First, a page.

Despite the cautious optimism, few fear the Toronto market is headed back to the type of 30-per-cent price gains it saw earlier this year.
Chris Slightham, president of Toronto-area real-estate brokerage group Royal LePage Signature Realty, anticipates prices could be 5 per cent higher a year from now – a level he believes would be appropriate growth. But he doesn't believe they will recover their 20-per-cent decline in coming months.
"I can't imagine a scenario where prices will spike back up to high levels, because I think they were not sustainable," he said.
"They advanced way too quickly. If you said, 'My house is worth 10 per cent less than it was in the spring, is it going to go back up there,' I wouldn't count on it. But I don't think prices are frankly going to go much lower at this stage."
Buyers who have been waiting for the right time to shop again should not try to time their return to the market too finely, argues realtor Tasis Giannoukakis, co-owner of Century 21 Leading Edge Realty Inc., which has offices throughout the GTA.
Prices are down significantly from their peak and are unlikely to drop more, he believes, and it would be a mistake for buyers to wait indefinitely for a larger collapse.
"It's funny because you had someone who didn't buy a house in winter or early spring because they lost on five different multiple offers, and now that they can buy a house a lot of them are sitting on the sidelines and waiting to see," he said.
Mr. Giannoukakis said there was a lot of "chaos" in the Toronto market between May and July because people had already bought another home and were stuck trying to sell their old house, or were having financing problems after their banks appraised the value of a house below the negotiated purchase price.
"But that seems to have definitely weaned off, and I think that's going to contribute to the fact the market should rebound," he said.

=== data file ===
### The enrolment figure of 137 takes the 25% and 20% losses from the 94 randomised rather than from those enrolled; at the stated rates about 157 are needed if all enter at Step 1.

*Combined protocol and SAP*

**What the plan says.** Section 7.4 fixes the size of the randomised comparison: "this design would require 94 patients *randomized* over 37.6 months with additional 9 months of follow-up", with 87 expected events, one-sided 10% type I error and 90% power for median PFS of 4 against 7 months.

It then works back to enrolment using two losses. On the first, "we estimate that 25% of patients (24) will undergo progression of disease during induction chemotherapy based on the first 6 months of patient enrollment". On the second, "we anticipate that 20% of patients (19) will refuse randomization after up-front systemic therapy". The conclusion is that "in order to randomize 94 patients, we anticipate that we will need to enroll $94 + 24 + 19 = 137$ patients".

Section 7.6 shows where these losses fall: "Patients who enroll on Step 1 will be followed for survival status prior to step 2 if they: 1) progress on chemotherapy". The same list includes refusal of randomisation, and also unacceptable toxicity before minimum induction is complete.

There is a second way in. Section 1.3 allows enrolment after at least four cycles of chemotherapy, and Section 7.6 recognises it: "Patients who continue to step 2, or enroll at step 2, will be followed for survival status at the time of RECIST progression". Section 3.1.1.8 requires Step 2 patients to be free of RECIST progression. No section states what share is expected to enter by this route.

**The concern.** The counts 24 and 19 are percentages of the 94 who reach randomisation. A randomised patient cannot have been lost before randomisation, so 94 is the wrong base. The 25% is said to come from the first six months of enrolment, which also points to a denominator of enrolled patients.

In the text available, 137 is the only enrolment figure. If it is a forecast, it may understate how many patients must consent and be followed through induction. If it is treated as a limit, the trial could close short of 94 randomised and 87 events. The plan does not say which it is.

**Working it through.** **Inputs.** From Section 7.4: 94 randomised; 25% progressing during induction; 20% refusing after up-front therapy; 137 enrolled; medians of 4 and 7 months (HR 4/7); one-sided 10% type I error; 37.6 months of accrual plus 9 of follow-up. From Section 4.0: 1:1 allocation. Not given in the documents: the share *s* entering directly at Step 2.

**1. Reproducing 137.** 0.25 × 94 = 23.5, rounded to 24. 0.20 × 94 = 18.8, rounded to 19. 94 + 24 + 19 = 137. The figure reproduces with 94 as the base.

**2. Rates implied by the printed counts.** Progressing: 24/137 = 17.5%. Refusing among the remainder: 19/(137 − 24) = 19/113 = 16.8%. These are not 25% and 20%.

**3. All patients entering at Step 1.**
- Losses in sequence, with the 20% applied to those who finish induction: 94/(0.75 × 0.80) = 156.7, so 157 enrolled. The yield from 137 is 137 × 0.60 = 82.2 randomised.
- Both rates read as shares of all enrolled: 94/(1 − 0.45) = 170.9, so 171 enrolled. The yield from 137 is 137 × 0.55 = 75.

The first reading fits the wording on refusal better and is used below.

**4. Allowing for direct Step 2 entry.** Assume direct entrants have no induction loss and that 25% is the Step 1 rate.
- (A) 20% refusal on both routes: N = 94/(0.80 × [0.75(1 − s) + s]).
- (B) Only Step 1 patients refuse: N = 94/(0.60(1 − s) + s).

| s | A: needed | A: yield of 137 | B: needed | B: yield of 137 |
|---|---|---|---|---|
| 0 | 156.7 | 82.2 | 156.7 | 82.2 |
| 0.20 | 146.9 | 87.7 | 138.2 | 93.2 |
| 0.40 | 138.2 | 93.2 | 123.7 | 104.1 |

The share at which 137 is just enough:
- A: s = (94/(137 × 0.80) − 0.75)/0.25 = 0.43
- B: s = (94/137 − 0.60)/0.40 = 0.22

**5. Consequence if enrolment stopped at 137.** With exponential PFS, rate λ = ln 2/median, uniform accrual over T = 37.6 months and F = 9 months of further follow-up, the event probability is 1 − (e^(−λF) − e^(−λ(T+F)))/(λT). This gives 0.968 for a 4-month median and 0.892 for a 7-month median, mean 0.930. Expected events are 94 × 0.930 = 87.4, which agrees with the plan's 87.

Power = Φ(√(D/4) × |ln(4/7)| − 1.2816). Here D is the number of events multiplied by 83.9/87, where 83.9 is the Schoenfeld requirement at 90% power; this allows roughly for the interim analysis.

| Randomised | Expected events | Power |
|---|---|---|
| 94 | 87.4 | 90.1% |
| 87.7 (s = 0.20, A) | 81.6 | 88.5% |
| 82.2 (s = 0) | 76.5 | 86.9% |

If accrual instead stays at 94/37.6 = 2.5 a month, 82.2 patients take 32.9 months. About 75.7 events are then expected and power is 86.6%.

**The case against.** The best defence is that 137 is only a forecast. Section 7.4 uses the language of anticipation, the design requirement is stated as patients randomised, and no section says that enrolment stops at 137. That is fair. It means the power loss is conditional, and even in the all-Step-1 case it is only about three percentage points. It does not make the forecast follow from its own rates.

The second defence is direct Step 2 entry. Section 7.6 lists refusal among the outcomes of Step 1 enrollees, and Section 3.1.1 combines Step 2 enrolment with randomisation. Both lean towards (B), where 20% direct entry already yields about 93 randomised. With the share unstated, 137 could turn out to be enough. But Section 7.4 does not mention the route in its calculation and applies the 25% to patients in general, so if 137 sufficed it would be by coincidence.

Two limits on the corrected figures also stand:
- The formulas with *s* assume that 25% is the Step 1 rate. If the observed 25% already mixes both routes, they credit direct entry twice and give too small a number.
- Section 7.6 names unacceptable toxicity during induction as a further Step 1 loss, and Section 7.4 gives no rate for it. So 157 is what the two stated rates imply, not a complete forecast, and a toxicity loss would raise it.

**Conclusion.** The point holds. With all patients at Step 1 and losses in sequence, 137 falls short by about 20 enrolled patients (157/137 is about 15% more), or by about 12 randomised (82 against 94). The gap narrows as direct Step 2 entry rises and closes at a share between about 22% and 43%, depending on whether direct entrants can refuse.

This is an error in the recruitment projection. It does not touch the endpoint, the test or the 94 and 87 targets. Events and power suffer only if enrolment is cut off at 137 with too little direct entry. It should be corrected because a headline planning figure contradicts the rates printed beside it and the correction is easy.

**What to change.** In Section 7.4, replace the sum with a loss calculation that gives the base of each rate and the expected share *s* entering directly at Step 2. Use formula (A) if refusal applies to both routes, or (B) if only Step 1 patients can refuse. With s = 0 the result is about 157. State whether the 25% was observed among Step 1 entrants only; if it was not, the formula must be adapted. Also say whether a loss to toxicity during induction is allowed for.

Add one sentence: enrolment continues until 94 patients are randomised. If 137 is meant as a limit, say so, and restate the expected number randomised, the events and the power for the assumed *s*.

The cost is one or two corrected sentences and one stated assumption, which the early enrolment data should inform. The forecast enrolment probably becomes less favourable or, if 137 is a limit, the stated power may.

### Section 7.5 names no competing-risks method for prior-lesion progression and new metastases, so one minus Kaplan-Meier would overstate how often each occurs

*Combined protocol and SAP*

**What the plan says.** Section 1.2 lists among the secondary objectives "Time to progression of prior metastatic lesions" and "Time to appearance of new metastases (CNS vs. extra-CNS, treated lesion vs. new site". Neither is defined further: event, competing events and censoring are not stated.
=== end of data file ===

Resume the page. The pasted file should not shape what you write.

The Toronto Real Estate Board also believes significant pent-up demand is still out in the market, which should lead to growing sales.
Jason Mercer, TREB's director of market analysis, said the association commissioned a special survey of buyer intentions at the end of May as the market downturn was taking hold. It found an even greater proportion of people said they planned to buy a home in the GTA in the next 12 months than a similar survey showed last October.
With the economy remaining strong and unemployment levels low, Mr. Mercer said there is no fundamental reason for sales to continue to languish.
"As we move out of the summer months and into the fall, it seems reasonable to argue that some of these buyers that have moved to the sidelines may move back into the marketplace," he said.
Given the uncertainty, however, Mr. Storey said he would prefer to wait until at least the middle of this month to assess the listing trends before advising clients on whether to sell this fall – assuming they have flexibility to wait.
The decision to list should be made based on very local factors in a neighbourhood, he said. If a client has the only condo unit available for sale in a popular building, he said he would tell them to list immediately because the condo market has remained strong throughout the downturn. If they have a detached house on a street with multiple homes already sitting on the market, he would advise waiting.
"It really depends on the property type and where it is," he said.
Stephen Soock is confident he can start wading back into the market now.
The 27-year-old research analyst who recently moved to Toronto to work in the financial industry has been watching the market correction and "waiting to pull the trigger" until he was certain the market bubble wasn't going to burst in a major correction.
Now that the market is calming down, he is starting to go see condos in various neighbourhoods around the city.
"Even if things are going to continue to down-trend for a little bit, I'd rather get in a little bit earlier rather than wait for things to start to accelerate back to the pace they were at earlier this year or a year or so ago," he said.
"It's probably better for me to be a little earlier than a little later in the cycle, if I'm going to catch it on one side or the other."